On Tuesday, September 11, just about an hour after the World Trade Center had shuddered and then collapsed in Manhattan, professor Michal Kobailka addressed his introductory theater class at the University of Minnesota. "I have had to revise my lecture," he explained in his clipped Polish accent. "So much of what I was going to say now seems utterly irrelevant."
In the previous week he had introduced his class to the expression "catachrestic space," which he defined as a realm in which an object is wrenched from its pre-assigned definitions, suddenly taking on new meaning--or no meaning at all. The events on the world stage this past week seem to have temporarily rendered the whole of America a catachrestic space, and it is amazing how much of our common culture spontaneously decided that, in light of the destruction of the World Trade Center, it lacked significance. Television stations, such as Home and Garden Television and the Food Network, spontaneously chose to remove themselves from the air, replacing their ordinary programming with a placard informing us that in light of recent events they would suspend broadcast.
This was all temporary, to be sure. Within days, HGTV was back, telling us again how to replace the mildewed walls in our bathrooms with hand-painted tiles from the American southwest. We can stand catachresis only so long, I suppose. To listen to Professor Kobailka, however, theater has the possibility of being an ongoing catachrestic space, where objects are forever shedding their assumed meaning. His class at the university (which I'm taking in order to collect a long-delayed degree), often seems to be a form of this theater, with Kobailka snapping at his students from the college's three-quarter thrust stage, asking them questions about how the clothes they choose to wear represent them. "The fact that you are in the audience will not protect you," he will tell his class. "I can see everything you are doing."
And so, this past Friday, I went from one catachrestic event, in the form of the World Trade Center destruction, to another, in the form of local playwright Buffy Sedlachek's Tamarack at the Jungle Theater. Outside the theater, a half dozen candles flickered on a paint-spattered stepladder; inside the theater, director Bain Boehlke introduced the production by asking for a moment of silence. And then Sedlachek's play opened with an act of violence--the brutal murder of very nearly an entire family in rural Wisconsin, represented by the sound of gunshots and some graphic, slide-projected images of bullet-mangled corpses. But the murders are Sedlachek's MacGuffin, to use Alfred Hitchcock's phrase. She is less interested in the bodies--one seated by the television with its face torn off, one collapsed near a door, one carried into the bedroom and laid gingerly on the bed--than in the fact that this dead family meant one thing when they were alive--they were loners and outcasts in town--and now mean something entirely new when they are dead. So here, again, is violence as catachresis, whether we want to see any more of it or not. And professor Kobailka is correct: The fact that we are in the audience will not protect us.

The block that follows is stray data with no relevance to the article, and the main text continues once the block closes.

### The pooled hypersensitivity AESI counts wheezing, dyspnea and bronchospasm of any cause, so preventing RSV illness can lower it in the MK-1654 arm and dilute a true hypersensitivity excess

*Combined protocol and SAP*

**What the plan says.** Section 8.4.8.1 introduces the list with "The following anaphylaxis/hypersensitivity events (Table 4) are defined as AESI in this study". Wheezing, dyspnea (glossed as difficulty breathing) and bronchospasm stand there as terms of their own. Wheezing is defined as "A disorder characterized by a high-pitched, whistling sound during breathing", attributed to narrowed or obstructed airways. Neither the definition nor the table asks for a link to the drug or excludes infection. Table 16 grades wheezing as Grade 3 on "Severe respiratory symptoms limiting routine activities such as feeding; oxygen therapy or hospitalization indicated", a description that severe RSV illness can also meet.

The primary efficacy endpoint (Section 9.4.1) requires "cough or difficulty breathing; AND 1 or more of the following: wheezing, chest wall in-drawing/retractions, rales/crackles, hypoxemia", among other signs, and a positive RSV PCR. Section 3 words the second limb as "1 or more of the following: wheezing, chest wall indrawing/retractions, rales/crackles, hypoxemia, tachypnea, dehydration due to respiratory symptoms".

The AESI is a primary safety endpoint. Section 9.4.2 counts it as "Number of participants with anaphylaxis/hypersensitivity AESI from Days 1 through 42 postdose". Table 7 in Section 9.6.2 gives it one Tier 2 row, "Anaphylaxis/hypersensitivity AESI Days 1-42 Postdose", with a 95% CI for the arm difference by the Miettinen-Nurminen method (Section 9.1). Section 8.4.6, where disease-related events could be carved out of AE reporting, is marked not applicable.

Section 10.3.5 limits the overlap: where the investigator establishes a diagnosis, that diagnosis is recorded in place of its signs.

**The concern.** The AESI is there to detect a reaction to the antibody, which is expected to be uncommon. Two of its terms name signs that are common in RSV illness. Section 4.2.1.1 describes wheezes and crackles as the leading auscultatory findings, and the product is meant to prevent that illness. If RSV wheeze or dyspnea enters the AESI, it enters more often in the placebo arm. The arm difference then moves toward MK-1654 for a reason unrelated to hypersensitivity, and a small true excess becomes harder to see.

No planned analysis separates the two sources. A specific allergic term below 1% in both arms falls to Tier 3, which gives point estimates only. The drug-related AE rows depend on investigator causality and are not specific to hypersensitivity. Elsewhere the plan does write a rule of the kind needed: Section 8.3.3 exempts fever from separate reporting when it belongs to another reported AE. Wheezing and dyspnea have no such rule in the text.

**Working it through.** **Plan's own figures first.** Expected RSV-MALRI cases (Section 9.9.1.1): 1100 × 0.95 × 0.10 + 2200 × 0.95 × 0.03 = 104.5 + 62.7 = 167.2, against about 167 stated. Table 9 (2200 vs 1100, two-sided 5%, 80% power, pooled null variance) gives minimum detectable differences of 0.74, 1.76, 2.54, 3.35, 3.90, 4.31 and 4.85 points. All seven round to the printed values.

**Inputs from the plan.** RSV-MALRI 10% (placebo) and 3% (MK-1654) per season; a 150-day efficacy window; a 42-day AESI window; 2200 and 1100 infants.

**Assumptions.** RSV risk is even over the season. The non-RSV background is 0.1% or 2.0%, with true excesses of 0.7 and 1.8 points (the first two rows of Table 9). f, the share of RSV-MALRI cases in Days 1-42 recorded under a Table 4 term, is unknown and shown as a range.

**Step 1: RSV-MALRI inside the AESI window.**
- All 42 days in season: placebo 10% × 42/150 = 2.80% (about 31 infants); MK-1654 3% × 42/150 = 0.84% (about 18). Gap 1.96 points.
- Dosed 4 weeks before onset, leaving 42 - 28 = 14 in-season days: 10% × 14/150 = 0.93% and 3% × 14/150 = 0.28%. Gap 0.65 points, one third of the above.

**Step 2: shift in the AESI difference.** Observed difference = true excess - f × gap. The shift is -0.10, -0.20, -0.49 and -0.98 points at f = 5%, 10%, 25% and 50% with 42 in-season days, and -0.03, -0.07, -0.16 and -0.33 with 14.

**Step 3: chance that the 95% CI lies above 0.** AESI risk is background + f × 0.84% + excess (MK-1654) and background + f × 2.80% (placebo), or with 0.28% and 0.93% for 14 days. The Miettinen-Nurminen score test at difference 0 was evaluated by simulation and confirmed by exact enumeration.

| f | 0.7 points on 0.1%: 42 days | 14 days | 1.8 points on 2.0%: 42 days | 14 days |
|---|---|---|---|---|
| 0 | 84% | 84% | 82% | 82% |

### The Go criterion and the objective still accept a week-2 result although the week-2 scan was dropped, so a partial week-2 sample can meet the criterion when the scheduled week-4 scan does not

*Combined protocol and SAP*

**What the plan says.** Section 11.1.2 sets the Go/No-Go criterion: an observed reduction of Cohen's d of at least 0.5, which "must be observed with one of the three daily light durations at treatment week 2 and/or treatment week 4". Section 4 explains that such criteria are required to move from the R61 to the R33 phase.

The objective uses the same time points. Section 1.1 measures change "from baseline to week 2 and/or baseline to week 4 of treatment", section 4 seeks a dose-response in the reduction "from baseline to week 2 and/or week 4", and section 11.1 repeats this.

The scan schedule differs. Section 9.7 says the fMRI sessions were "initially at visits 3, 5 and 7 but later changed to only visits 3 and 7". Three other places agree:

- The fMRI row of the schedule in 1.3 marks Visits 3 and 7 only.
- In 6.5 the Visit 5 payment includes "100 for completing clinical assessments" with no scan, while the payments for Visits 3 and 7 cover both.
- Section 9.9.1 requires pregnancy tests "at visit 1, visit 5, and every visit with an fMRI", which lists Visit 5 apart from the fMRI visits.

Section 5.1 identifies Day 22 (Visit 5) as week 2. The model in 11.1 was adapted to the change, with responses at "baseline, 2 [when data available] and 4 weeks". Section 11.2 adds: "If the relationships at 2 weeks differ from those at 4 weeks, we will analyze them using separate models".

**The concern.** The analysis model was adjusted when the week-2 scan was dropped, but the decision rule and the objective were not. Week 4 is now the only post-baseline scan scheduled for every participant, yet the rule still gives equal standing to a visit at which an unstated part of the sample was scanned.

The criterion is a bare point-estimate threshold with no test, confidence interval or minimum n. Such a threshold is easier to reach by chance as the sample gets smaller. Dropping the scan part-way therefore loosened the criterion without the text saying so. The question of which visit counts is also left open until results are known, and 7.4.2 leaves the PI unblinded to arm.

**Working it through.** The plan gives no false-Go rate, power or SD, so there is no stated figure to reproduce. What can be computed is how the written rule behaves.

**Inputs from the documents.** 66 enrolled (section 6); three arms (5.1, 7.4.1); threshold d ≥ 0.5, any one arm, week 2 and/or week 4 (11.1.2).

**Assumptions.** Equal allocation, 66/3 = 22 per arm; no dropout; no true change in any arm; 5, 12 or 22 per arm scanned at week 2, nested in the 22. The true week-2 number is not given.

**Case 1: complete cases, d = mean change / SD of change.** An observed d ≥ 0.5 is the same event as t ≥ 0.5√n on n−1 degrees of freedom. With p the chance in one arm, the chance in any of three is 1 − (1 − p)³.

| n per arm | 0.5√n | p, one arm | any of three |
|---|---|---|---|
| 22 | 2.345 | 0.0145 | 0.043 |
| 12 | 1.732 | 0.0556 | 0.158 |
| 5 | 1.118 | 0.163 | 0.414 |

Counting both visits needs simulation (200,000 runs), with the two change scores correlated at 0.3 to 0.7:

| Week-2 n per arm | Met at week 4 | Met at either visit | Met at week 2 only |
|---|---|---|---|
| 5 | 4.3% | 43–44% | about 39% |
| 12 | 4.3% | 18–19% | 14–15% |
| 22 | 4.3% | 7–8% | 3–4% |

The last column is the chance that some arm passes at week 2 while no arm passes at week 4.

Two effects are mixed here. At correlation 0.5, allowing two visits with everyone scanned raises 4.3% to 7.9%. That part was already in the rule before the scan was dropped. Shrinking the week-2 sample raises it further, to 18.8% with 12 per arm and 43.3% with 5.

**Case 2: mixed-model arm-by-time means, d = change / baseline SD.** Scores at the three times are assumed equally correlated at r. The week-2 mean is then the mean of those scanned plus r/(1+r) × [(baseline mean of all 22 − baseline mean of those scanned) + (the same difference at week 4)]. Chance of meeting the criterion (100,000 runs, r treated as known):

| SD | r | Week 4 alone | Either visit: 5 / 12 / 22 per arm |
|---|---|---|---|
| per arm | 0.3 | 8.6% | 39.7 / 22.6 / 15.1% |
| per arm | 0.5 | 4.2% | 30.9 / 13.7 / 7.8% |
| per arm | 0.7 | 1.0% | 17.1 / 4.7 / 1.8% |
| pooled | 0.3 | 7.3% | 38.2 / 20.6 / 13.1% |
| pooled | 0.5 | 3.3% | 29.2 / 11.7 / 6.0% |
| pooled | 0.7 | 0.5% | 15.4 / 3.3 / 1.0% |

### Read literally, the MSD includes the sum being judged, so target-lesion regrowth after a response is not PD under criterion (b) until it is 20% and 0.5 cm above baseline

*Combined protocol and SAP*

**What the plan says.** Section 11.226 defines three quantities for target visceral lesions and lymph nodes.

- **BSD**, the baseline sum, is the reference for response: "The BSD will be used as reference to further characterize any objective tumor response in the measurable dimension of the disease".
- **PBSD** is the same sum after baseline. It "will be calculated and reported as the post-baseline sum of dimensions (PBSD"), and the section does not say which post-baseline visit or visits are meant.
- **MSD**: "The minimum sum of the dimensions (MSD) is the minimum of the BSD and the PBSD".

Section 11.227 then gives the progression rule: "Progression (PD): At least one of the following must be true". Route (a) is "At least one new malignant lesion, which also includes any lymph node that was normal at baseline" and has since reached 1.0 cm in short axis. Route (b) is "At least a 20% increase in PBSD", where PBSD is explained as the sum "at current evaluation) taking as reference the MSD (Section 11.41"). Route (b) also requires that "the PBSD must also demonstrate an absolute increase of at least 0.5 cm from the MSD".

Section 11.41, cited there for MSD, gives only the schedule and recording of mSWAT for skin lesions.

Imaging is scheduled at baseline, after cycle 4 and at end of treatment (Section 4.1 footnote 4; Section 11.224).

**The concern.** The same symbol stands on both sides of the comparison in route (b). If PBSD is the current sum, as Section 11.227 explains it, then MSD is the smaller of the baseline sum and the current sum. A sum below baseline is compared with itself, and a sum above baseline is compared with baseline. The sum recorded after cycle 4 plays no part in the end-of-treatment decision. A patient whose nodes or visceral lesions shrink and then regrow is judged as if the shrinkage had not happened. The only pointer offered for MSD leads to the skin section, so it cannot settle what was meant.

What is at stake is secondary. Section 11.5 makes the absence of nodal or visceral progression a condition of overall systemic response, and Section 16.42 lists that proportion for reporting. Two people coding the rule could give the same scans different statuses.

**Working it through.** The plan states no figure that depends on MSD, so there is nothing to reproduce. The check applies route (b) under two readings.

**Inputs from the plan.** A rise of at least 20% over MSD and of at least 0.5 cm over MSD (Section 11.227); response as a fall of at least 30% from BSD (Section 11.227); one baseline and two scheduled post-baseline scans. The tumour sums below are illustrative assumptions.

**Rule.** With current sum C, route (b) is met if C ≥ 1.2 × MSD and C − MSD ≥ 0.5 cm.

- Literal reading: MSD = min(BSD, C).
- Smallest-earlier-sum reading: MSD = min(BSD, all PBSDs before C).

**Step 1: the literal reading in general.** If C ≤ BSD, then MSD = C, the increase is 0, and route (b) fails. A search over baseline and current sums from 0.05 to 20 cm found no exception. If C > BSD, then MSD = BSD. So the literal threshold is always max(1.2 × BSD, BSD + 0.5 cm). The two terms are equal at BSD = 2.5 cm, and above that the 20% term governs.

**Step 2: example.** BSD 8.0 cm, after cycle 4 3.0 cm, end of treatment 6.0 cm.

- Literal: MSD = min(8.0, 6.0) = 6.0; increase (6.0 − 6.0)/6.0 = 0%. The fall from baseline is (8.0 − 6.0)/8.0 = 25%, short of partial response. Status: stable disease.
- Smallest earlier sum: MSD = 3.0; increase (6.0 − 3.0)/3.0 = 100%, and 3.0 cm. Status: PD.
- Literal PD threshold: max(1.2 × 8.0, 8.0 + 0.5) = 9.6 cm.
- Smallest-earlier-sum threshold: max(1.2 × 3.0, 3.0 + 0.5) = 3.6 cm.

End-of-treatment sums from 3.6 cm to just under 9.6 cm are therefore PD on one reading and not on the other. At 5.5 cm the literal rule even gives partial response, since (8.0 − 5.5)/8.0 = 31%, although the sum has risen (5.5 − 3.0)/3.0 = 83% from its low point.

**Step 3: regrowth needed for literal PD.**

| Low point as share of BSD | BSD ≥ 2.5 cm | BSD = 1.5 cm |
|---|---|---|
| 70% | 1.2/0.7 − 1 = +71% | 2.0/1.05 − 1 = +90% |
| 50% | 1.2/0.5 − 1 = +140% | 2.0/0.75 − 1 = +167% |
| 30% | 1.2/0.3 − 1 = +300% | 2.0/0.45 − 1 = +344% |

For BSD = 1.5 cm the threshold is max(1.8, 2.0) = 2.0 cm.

Sedlachek's play is terrific, despite a Eugene O'Neill-like tendency toward heavy-handed symbolism. As played by veteran Twin Cities actor Stephen Yoakam, Howard is a lumbering ox of a man, stammering and blustering indelicate statements. In response to a query as to how he is feeling, Howard responds, "No complaints--except that my whole family has been wiped out." Howard is obsessed with finding his missing mother, who may or may not have been killed along with the rest of the family. But then Howard is just obsessed in general, particularly with It's a Wonderful Life, which he watches continuously. Unfortunately, Howard also becomes obsessed with defenestration, the act of ejecting someone out a window. When he begins to eye the windows of the tallest buildings in his town, it can't be good. Howard is also in the habit of talking about Greek history, which is always a sure sign that a play is starting to get a little thick with meaning, particularly when it comes out that Howard's absent mother is named Helen.
These overwrought moments are noticeable in that this is a play of great economy. Aside from Howard, there are only two other characters: the town sheriff, played dry and bristly by Terry Hempleman, and his meddling wife, played by Barbara Kingsley. Howard and the sheriff's wife share a secret history of sexual humiliation, which causes her to be protective of him. And so she brings him food and eventually allows him into an empty room in her house--over the objections of her husband, and despite the fact that Howard is the prime suspect in the murders.
This lean tale plays out on a set, designed by Boehlke, that is atypically spare for a Jungle production: a mass of metallic planks and a few tables and chairs. But Boehlke does much with light, staging scenes by flashlight, or having characters emerge, chillingly, from shadows. At times, the use of light takes on such importance that it seems to be an additional character in the play--particularly when it is absent and the stage slips into darkness, which is often.